In other states which employ fault-based divorce, the filing party carries the burden of proving to the court that grounds for granting the divorce exist.
The grounds for divorce in a covenant marriage differ from those for no-fault unions. A divorce may be granted in a covenant marriage on grounds of one spouse’s adultery, abandonment, physical or sexual abuse, drug or alcohol abuse, conviction of a felony crime resulting in a prison sentence or death penalty, if the spouses have lived continuously apart for two years (or one year following a legal separation), or if the husband and wife agree to dissolve the marriage, according to Arizona Revised Statutes 25-903.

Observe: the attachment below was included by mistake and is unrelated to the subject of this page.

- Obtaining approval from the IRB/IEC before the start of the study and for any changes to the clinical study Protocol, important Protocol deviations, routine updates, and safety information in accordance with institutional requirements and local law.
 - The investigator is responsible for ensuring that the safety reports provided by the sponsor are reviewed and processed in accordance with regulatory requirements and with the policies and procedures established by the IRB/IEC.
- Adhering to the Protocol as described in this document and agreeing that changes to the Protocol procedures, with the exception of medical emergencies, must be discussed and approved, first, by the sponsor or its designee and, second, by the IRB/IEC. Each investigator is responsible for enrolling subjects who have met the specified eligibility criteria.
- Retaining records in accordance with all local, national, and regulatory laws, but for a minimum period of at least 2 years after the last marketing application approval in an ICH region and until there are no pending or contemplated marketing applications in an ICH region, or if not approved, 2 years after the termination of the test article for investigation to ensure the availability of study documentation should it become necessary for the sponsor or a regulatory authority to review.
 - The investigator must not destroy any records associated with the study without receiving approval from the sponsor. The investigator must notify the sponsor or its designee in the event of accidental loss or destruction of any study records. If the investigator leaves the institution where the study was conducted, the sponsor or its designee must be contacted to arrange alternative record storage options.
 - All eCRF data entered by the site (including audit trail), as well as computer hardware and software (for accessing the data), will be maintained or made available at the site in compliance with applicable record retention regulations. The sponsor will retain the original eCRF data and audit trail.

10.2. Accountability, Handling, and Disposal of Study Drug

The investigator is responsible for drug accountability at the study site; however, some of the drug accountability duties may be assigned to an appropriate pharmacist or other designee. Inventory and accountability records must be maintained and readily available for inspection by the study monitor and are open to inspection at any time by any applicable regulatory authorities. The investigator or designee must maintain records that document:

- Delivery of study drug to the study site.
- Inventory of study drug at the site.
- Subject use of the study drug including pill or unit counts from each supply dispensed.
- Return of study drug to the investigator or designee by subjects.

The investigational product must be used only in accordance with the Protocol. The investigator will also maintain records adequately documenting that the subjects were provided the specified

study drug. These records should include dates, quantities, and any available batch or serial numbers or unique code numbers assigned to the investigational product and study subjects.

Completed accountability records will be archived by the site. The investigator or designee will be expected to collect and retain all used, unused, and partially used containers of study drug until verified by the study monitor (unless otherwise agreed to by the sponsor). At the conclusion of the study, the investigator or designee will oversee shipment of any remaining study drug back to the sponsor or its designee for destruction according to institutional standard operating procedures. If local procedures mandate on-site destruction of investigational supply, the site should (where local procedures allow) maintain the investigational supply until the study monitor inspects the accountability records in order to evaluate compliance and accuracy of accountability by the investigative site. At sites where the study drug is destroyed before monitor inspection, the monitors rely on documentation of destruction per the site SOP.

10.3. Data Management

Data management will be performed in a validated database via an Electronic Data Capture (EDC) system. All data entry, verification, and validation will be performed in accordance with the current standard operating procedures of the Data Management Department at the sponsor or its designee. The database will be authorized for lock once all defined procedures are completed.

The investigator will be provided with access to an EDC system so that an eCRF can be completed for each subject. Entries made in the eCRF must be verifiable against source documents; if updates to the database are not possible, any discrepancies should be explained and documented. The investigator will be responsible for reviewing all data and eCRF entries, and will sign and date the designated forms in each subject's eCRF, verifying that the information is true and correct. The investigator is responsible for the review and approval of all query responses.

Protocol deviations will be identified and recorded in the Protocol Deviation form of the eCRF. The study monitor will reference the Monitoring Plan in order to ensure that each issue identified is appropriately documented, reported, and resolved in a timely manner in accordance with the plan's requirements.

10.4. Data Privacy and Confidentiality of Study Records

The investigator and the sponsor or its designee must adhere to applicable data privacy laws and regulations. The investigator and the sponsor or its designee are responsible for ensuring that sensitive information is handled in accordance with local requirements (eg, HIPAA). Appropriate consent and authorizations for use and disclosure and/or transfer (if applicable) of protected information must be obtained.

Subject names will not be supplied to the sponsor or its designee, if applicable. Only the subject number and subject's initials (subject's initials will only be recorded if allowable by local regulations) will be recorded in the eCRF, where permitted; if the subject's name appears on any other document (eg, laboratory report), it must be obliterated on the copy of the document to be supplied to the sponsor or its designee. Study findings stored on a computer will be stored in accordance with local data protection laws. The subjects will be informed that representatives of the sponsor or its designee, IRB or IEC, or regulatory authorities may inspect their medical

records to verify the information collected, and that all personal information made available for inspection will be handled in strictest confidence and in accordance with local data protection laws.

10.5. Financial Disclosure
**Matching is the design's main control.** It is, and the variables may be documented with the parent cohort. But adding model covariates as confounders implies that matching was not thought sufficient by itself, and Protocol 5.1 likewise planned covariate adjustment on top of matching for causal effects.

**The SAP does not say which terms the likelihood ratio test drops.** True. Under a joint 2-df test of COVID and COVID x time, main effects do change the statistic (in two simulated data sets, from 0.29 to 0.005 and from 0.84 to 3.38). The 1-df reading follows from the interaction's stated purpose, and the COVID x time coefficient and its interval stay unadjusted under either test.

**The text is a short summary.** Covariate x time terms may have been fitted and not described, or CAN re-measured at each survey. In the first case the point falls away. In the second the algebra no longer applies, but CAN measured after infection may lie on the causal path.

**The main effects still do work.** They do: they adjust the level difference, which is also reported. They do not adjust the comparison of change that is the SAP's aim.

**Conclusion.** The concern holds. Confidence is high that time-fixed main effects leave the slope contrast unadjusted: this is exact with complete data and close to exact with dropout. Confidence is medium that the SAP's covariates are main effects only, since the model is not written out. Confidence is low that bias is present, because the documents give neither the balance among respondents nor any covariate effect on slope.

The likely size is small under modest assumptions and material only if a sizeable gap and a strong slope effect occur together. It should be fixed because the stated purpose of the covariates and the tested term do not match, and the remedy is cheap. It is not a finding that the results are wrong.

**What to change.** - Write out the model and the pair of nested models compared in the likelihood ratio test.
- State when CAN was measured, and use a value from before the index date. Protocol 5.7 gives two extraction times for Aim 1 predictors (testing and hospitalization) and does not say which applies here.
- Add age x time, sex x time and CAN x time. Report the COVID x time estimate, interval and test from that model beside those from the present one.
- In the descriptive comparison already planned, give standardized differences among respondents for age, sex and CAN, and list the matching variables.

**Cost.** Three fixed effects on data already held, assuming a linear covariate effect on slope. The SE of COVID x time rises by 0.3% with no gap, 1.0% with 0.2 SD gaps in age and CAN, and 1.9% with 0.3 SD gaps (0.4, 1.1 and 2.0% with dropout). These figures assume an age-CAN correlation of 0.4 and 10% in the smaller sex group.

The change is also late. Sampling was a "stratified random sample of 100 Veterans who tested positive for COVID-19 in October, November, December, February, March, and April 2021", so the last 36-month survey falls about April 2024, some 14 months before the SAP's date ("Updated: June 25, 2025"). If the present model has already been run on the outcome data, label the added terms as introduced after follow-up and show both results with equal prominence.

If either party requests it or on its own motion, the court may also choose to order both spouses to attend a conciliation conference intended to determine if the parties can work out their differences and remain married.
While divorce may be common, when you go through it yourself, you still deserve dedicated, personal focus on your rights and unique situation. An experienced divorce lawyer can help you figure out the best way forward, explain the law, and represent you in court if it is ever necessary. Take the first step now and contact a local divorce attorney to discuss your divorce.